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Source link: http://archive.mises.org/5585/education-free-and-compulsory/

Education: Free and Compulsory

September 8, 2006 by

Murray Rothbard’s wonderful book on education: “Since each person is a unique individual, it is clear that the best type of formal instruction is that type which is suited to his own particular individuality. Each child has different intelligence, aptitudes, and interests. Therefore, the best choice of pace, timing, variety, and manner, and of the courses of instruction will differ widely from one child to another. One child is best suited, in interests and ability, for an intensive course in arithmetic three times a week, followed six months later by a similar course in reading; another may require a brief period of several courses; a third may need a lengthy period of instruction in reading, etc. Given the formal, systematic courses of instruction, there is an infinite variety of pace and combination which may be most suitable for each particular child.” FULL ARTICLE


Black Bloke September 9, 2006 at 3:20 pm

I bought this book some time ago in a book store in Manhattan. It was a treasure. I recommend it to everyone who thinks about education and the future of Western Civilization.

Alex Peak September 10, 2006 at 6:20 pm

I just got finished listening to For a New Liberty: The Libertarian Manifesto, which mises.org has provided as an online audio-book. I hope more audio-books are provided online in the future, I found the resource most useful.

Alex Peak

BK Marcus September 11, 2006 at 1:11 am

Alex Peak, someone told me a few days ago they’d like to have an audiobook version of Education: Free & Compulsory.

Meanwhile, we do have a new audiobook podcast, which began on Friday: What Has Government Done to Our Money?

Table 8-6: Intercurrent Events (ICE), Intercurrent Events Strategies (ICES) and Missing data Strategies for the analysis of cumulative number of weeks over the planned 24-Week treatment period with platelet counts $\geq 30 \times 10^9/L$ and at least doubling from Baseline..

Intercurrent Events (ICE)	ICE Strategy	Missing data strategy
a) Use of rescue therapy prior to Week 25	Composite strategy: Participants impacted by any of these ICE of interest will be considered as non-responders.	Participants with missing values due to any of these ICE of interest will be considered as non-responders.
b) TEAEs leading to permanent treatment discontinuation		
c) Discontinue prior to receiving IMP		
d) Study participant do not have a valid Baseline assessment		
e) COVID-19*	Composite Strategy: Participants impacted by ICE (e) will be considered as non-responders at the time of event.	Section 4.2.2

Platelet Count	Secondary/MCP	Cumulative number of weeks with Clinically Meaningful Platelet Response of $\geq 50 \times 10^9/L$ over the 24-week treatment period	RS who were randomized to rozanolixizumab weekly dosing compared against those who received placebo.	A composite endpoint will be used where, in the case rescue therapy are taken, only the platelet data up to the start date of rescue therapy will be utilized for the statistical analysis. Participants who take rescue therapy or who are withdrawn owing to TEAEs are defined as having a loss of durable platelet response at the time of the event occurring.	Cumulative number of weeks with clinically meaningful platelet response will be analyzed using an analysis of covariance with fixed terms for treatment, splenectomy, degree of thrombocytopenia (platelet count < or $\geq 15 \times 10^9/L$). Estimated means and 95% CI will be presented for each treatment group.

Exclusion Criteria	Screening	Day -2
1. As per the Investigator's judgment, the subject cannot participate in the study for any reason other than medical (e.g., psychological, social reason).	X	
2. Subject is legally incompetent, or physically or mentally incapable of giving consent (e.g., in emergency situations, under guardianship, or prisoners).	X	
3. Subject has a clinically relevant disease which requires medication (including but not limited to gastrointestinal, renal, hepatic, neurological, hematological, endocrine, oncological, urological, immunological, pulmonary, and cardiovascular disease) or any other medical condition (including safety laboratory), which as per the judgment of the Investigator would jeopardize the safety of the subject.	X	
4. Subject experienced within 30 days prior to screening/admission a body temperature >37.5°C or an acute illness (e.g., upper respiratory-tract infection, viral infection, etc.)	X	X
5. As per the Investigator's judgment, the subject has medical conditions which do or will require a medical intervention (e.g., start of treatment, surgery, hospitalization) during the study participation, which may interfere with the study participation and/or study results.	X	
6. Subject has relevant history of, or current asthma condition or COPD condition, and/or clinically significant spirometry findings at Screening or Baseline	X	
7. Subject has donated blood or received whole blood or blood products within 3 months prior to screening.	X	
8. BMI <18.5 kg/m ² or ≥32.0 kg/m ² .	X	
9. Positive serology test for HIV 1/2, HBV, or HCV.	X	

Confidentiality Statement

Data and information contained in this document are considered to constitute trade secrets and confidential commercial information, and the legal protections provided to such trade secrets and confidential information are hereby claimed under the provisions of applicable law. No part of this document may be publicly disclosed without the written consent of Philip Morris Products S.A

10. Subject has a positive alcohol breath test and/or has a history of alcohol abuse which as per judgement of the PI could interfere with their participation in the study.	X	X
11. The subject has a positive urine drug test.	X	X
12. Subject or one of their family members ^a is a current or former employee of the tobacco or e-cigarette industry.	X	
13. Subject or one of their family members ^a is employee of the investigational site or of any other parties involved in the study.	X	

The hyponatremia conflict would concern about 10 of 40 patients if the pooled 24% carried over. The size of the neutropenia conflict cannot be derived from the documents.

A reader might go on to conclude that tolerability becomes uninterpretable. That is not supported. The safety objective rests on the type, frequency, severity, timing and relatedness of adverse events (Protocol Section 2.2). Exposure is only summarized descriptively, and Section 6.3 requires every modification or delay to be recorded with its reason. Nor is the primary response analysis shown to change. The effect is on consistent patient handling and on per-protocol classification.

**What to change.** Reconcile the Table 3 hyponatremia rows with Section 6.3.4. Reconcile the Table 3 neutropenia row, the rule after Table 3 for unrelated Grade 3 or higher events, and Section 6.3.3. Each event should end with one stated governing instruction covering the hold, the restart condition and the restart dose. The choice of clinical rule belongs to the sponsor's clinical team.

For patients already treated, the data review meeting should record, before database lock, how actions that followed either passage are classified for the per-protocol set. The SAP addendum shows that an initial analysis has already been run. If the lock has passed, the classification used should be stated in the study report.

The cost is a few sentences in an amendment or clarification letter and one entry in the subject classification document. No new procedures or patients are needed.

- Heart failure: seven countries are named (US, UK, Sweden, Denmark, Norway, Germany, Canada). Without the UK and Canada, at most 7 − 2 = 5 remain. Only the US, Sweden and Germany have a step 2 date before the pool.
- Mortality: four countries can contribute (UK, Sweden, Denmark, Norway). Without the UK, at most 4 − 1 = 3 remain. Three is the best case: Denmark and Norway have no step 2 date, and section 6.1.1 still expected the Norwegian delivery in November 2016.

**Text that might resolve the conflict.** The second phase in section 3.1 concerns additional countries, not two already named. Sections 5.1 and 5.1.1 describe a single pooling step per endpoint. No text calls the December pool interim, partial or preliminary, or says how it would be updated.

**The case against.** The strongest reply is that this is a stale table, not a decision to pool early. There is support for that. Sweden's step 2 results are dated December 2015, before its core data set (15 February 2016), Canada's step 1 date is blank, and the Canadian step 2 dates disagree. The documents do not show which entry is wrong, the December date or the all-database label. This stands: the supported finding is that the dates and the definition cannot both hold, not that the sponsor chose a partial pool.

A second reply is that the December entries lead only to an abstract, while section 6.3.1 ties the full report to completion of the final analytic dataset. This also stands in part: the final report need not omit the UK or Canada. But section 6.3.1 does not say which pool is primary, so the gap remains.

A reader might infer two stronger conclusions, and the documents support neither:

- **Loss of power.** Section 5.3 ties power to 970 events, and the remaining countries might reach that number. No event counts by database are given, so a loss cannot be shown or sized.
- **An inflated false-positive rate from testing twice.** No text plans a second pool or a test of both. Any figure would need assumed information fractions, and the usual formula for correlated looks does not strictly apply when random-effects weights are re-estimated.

A new chapter will go up each Friday for 8 weeks. And more to come …

(Are there any other LvMI books you’d like to see available in audio?)

Peter September 11, 2006 at 8:53 am

Well, FWIW, I’d like to see Speaking of Liberty completed: the first four chapters have been there for four or five months, and then nothing…

Wyatt Reed September 11, 2006 at 6:22 pm

Hey everyone, I was viewing a blog over on a skeptic/scientific website and they have a lively debate going about public schools verses private schols. Actually it seemed like one libertarian verses everyone else. Anyways the libertarian looks like he is getting overwhelmed and needs a lot of help. These are smart scientific types who pride themselves on having good reasoning ability. I really, really, really think an austrian economist needs to go over there and set the record straight. The website is http://www.theskepticsguide.org. Just go to the general discussion blog and click on the ‘John Stossel Stupid in America’ string. Or go directly to the blog at http://www.skepchick.org/skepticsguide/viewtopic.php?t=362&postdays=0&postorder=asc&start=15
He needs help!!!!!!!!!!!!!

MO September 15, 2006 at 7:16 pm

Yes, the three Rs are important, but must acquired with interest and meaning. Inert ideas will crush the will to thrive intellectually. Alfred North Whitehead had a few choice words about how we currently study math but gave no clear direction how to learn math meaningfully no the other two Rs.

Brian McCandliss September 15, 2006 at 9:26 pm

Mr. Rothbard writes that “Some Americans pride themselves that their educational system can never be tyrannical, because it is not federally, but state, controlled.This makes very little difference, however. Not only does this still mean the government, whether state or Federal, but also the educationists, through national associations and journals, are almost completely coordinated. In actuality, therefore, the school systems are nationally and centrally controlled, and formal Federal control would only be the crowning step in the drive for national conformity and control.”
Actually here Mr. Rothbard is silent regarding a vital link– along with the timing of the move to complete “compulsorization” of schools: the American Civil War, by which state sovereignty was rendered null and void.
Though he calls the Confederate defense a “just war” in terms of it being a defensive act against imperialist aggression, Mr. Rothbard frequently omits from correlating the Union victory in mass-erosions of individual liberty by government.